Dressed in a suit and tie, Burgess Owens stood at the pulpit in the Herriman LDS chapel and surveyed the scene before him on Sunday, Feb. 3, 2013. The 61-year-old man could see his wife, Josie, surrounded by six children and six grandchildren, seated among the congregation. A short time earlier, male family members had participated in the blessing of their newest granddaughter. In the midst of that sweet moment, Owens wanted to share his testimony with fellow members of The Church of Jesus Christ of Latter-day Saints.
“The church has been everything to us,” Owens said.
More than 30 years earlier, Owens wore a different suit, one consisting of black and silver for the Oakland Raiders. As a hard-hitting safety, Owens earned a ring when the Raiders won Super Bowl XV.
But it was during the 1982 season that Owens and his wife were introduced to the LDS Church by a Mormon teammate, sparking a series of events that changed their lives.
Three decades later, the former pro football player is grateful for how following the gospel plan has blessed him and his family, not to mention those who’ve joined the church as a result of their missionary efforts.
“It (the church) has given us perspective of how important family is. It has helped us understand the parameters that the Lord wants us to live within,” Owens said in a telephone interview. “We don’t have to wonder or drift with society; the Lord has a very strong and clear pathway of what is right and where blessings come from. Understanding that, we continue to convert ourselves.”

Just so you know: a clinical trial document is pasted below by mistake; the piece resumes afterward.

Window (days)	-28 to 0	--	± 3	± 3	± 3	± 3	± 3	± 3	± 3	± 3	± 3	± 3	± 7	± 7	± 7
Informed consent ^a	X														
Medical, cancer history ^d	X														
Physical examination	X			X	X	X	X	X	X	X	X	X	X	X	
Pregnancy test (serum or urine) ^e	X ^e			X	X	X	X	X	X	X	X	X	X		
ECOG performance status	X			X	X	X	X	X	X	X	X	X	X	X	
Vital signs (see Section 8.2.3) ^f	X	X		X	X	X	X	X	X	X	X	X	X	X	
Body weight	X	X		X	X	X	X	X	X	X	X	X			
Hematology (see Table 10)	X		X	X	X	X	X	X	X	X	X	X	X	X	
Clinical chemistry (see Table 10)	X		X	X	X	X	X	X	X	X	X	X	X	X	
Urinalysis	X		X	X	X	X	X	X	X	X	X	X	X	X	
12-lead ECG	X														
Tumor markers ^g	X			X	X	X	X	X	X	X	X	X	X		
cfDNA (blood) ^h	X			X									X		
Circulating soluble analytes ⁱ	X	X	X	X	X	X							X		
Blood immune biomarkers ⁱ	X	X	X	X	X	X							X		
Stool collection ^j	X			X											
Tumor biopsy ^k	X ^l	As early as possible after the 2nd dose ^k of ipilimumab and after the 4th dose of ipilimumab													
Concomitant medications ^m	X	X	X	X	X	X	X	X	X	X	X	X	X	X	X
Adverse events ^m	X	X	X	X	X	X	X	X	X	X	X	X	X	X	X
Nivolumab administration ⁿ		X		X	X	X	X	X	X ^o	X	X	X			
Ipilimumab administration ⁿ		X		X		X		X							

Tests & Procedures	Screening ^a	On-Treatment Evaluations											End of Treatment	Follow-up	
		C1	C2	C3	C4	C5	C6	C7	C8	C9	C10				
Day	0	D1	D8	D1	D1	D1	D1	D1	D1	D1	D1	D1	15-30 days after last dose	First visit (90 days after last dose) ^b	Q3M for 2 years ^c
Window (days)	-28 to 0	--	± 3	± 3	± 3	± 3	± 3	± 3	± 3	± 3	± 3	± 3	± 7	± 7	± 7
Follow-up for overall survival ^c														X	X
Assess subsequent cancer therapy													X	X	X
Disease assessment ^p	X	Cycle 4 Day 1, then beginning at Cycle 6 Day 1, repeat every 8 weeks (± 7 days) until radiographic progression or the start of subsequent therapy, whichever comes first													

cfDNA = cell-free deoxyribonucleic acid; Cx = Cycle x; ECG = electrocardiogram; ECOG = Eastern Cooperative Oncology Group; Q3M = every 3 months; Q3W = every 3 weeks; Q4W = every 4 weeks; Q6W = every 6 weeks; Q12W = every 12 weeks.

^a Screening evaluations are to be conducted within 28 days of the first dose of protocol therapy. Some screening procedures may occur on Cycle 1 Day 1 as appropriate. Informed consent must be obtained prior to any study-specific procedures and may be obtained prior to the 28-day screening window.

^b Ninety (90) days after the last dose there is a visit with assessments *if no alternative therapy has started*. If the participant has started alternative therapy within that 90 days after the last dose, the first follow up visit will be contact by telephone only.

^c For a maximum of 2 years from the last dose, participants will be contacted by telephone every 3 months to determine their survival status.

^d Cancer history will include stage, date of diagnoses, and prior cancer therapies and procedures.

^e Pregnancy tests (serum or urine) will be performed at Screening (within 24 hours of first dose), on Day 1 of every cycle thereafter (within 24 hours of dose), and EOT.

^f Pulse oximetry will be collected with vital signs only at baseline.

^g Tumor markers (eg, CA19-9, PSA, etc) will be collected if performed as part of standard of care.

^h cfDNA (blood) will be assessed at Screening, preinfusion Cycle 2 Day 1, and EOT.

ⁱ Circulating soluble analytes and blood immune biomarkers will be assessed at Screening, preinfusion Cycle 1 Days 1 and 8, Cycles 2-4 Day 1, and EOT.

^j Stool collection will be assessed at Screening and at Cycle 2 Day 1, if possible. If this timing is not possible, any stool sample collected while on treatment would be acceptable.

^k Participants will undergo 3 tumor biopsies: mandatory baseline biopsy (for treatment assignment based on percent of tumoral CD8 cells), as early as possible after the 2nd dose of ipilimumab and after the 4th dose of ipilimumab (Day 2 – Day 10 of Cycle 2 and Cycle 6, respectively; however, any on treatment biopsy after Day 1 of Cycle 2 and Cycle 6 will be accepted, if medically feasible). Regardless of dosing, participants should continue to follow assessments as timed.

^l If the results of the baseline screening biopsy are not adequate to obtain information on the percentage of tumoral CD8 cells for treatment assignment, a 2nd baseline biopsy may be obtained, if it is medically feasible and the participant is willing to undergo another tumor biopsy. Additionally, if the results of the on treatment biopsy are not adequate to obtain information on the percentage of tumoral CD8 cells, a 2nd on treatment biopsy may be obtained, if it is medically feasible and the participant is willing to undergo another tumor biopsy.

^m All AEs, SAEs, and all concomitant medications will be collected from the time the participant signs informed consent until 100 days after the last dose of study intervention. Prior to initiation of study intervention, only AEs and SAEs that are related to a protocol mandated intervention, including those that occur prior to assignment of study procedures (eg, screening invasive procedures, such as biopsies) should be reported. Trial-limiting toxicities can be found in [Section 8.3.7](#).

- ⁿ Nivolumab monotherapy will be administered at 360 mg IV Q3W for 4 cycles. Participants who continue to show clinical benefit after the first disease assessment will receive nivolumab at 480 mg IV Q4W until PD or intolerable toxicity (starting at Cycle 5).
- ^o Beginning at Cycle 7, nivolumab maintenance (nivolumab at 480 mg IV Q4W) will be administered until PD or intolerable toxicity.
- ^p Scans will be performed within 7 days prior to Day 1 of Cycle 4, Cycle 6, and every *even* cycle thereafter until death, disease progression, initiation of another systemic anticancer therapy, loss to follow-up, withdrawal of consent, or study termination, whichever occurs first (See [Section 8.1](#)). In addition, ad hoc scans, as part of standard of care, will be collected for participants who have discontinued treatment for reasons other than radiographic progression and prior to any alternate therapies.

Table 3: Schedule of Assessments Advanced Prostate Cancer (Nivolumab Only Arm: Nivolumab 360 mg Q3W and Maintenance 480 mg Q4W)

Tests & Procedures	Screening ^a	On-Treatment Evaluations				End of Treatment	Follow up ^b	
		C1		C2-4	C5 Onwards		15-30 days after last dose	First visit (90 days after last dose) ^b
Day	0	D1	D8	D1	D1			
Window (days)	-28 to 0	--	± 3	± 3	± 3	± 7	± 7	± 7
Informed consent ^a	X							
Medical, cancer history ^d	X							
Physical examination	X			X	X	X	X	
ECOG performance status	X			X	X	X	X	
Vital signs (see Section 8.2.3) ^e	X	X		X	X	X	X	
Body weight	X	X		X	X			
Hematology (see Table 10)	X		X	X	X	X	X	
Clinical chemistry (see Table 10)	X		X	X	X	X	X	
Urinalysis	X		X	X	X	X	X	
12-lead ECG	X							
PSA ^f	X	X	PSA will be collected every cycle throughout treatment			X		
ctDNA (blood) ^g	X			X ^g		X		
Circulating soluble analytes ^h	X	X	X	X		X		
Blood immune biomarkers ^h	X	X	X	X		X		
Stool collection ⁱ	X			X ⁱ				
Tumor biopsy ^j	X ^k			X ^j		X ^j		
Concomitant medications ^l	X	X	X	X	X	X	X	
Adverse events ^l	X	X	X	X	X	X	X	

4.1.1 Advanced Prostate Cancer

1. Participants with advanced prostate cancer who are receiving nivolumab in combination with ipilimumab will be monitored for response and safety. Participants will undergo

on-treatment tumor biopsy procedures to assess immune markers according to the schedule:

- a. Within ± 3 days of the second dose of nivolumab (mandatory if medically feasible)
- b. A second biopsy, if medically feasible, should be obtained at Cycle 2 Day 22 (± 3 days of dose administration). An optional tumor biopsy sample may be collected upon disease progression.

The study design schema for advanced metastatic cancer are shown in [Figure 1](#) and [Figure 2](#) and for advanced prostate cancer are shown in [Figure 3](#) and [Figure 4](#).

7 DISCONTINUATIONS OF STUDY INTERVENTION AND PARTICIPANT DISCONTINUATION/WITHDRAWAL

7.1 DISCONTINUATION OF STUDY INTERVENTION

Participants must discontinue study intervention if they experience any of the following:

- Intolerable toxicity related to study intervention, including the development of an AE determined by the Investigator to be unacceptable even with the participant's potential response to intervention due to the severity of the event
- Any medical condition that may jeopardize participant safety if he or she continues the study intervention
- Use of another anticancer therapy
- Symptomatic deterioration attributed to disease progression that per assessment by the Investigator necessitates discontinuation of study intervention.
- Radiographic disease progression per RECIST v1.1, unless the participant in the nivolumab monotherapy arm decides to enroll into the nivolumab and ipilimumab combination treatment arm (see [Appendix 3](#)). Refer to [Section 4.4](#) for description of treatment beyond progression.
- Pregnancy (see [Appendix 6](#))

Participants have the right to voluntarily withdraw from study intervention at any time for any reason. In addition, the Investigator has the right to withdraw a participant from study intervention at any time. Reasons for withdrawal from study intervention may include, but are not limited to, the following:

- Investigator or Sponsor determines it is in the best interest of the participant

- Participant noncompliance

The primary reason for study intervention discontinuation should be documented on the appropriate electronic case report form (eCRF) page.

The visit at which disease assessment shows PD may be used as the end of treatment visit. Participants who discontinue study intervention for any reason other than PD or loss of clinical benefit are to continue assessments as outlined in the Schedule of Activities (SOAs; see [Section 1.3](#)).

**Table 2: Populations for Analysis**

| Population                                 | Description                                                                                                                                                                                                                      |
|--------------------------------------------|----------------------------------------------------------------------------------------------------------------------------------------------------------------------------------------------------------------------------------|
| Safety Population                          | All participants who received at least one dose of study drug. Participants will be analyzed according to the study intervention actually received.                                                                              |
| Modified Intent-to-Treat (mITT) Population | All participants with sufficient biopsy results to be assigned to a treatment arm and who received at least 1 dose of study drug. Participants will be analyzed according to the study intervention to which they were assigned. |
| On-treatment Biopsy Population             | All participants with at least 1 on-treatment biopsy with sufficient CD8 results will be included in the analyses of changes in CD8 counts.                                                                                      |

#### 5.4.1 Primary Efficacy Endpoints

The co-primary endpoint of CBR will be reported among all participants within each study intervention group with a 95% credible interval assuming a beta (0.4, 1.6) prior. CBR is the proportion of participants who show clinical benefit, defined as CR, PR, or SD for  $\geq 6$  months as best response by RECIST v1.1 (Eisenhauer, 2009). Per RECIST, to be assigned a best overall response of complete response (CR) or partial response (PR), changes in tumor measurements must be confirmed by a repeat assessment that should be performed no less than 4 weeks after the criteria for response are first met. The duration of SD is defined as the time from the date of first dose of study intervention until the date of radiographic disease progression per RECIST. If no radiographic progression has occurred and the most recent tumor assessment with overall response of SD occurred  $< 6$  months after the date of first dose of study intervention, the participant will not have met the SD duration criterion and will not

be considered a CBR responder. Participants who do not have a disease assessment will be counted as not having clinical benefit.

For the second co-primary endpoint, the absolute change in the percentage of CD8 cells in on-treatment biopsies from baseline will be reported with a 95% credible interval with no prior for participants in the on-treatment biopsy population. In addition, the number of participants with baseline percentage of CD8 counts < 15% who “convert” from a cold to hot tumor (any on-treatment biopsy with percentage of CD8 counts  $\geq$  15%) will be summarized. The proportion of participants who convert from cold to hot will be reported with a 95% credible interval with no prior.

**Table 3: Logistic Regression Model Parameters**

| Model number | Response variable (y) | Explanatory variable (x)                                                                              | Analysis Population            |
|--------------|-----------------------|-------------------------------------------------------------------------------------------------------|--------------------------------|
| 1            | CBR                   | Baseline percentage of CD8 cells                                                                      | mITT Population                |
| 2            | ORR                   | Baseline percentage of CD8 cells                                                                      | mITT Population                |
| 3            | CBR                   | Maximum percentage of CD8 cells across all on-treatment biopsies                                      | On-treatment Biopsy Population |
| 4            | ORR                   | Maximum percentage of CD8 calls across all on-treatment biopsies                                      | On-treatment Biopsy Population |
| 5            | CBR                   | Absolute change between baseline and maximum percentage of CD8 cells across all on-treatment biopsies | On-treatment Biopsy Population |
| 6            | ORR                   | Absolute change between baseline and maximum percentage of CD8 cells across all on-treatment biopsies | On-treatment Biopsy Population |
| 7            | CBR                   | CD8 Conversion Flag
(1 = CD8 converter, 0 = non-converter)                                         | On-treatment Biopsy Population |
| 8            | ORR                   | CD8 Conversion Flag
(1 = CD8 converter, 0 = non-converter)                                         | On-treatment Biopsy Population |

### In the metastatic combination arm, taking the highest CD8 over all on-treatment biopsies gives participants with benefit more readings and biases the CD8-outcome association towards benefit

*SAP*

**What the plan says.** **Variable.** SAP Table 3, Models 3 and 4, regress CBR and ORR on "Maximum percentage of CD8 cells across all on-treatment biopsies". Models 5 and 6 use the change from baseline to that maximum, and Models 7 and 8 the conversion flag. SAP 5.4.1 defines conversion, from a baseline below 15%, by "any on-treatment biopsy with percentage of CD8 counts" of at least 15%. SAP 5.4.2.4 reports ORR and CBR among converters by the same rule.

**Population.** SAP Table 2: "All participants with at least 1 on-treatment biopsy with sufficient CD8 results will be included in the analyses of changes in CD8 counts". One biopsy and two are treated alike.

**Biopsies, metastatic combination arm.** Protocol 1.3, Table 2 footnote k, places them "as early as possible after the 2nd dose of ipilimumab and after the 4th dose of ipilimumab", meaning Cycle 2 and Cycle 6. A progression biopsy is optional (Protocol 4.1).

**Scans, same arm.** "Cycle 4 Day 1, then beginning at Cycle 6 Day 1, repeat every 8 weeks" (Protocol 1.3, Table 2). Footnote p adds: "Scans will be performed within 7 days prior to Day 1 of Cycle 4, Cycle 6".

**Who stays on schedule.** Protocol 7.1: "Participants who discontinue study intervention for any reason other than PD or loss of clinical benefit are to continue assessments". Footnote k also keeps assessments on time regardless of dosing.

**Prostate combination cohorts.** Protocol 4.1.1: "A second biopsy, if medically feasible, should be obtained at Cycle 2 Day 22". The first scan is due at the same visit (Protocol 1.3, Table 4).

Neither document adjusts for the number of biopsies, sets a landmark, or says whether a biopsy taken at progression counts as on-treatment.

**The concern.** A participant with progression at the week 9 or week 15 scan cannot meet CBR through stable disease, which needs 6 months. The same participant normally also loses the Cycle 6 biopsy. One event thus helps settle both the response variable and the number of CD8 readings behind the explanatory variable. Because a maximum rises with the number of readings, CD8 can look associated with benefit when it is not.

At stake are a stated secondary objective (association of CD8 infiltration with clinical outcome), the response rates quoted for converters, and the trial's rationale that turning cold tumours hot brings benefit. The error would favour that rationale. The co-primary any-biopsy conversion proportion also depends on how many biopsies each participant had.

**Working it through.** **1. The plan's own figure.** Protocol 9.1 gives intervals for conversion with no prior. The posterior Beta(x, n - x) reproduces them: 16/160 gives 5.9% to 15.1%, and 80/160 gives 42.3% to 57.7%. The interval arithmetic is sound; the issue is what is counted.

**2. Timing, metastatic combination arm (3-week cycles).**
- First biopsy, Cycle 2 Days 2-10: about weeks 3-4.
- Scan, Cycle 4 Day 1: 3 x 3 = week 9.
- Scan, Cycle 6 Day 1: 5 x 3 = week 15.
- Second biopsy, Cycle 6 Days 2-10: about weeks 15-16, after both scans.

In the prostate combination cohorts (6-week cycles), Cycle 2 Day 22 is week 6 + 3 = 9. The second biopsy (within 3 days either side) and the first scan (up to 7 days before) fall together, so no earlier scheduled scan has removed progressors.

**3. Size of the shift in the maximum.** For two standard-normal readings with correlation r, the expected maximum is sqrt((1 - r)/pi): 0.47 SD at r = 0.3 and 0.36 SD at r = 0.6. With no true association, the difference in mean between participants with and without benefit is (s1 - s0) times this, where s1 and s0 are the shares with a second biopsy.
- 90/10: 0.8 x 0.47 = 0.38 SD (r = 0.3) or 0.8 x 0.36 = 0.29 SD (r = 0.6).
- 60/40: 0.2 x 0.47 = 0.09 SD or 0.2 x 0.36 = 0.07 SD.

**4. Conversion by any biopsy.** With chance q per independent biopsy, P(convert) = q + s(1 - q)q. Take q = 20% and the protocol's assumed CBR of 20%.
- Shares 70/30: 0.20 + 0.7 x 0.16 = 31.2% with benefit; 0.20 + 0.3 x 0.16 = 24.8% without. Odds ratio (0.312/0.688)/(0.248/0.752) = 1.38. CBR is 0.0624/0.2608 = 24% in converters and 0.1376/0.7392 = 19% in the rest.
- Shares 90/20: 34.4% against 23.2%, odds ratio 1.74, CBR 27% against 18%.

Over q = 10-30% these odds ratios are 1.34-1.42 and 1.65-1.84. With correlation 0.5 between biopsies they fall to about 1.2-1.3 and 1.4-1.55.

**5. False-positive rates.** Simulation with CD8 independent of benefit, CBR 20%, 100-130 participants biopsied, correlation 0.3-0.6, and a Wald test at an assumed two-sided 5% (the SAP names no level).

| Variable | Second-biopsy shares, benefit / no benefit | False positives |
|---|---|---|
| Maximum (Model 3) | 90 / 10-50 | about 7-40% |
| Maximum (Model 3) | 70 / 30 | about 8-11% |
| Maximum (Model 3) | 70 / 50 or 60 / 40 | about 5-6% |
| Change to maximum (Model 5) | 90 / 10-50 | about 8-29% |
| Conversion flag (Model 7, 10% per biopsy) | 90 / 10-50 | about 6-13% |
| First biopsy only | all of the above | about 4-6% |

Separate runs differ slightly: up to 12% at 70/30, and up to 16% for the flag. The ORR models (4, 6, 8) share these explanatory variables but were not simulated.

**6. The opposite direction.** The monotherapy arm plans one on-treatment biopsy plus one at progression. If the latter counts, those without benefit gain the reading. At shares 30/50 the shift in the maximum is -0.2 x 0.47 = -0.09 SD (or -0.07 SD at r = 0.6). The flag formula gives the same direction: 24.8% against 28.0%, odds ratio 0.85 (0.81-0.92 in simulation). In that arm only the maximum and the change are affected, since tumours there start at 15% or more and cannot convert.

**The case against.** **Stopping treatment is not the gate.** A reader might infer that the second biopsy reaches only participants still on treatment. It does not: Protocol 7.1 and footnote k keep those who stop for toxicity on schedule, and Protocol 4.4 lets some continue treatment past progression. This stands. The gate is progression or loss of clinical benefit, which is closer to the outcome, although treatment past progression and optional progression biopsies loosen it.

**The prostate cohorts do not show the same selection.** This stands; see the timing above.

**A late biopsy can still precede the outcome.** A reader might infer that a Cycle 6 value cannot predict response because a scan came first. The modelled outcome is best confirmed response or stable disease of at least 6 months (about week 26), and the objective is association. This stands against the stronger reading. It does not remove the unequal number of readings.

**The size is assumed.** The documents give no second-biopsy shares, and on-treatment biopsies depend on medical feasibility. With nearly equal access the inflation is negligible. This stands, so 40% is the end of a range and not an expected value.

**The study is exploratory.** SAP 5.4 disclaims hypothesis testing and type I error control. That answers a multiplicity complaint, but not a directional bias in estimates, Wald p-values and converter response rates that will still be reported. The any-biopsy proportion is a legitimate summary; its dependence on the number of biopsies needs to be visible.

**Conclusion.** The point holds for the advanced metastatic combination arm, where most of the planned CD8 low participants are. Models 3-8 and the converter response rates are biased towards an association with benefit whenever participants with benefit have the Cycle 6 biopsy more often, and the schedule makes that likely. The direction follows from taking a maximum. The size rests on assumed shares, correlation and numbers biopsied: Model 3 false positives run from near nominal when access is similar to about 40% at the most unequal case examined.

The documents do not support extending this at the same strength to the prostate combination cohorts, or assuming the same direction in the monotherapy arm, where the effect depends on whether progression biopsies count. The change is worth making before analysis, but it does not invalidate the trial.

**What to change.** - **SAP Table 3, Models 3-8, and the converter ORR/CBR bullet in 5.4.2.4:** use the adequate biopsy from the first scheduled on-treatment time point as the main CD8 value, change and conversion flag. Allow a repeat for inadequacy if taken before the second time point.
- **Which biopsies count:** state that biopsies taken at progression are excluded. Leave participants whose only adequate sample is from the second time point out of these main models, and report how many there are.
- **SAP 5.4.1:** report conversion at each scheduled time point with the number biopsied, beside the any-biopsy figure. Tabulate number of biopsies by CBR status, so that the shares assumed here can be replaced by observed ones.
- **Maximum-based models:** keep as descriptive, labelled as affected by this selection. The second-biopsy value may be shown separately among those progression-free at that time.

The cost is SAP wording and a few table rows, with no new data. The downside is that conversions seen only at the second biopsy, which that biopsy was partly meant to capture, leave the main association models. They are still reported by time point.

Owens was raised in a Baptist home in Tallahassee, Fla., during the 1960s. He was one of four African-American players integrated onto a football team at a white high school. It was a rough year, Owens said.
“It was similar to what happened in the movie, ‘Remember the Titans,'" Owens said. “That was pretty much my experience.”
During the integration transition in 1967, Owens became involved in an interracial club aimed at building unity and finding commonalities. One activity was attending various churches of different faiths in the community. At one point, the group visited an LDS church and Owens recalled seeing two missionaries with black name tags.
“Someone in the club was a member. I remember being told by our instructor that Mormons didn’t like blacks, so we will go there but don’t be offended,” Owens said. “So, I kind of went in with a preconceived notion.”
As a young man, Owens was very religious. At one point, he told his father his goal was to become a minister and travel to Russia “because so many there needed to know about Christ,” he said.
“Why go to Russia?” his father replied. “There are plenty of people here in the United States that could use that message.”
Miami to Oakland
Once the Rickards High team members got past their racial issues, they started to win football games. Based on a couple of good seasons, especially his junior year, Owens was the third of four black athletes recruited to play at the University of Miami.
Owens played for the Hurricanes from 1970-72, recording 160 tackles, eight interceptions and three fumble recoveries and earning All-American honors.
Despite his individual success, his team did not enjoy a single winning season during Owens’ time with the Hurricanes. The university even considered dropping the football program at one point. That changed in time. Owens’ impact at Miami was such that in 1999, his name would be added to the famed “Ring of Honor” next to that of quarterback Vinny Testaverde.
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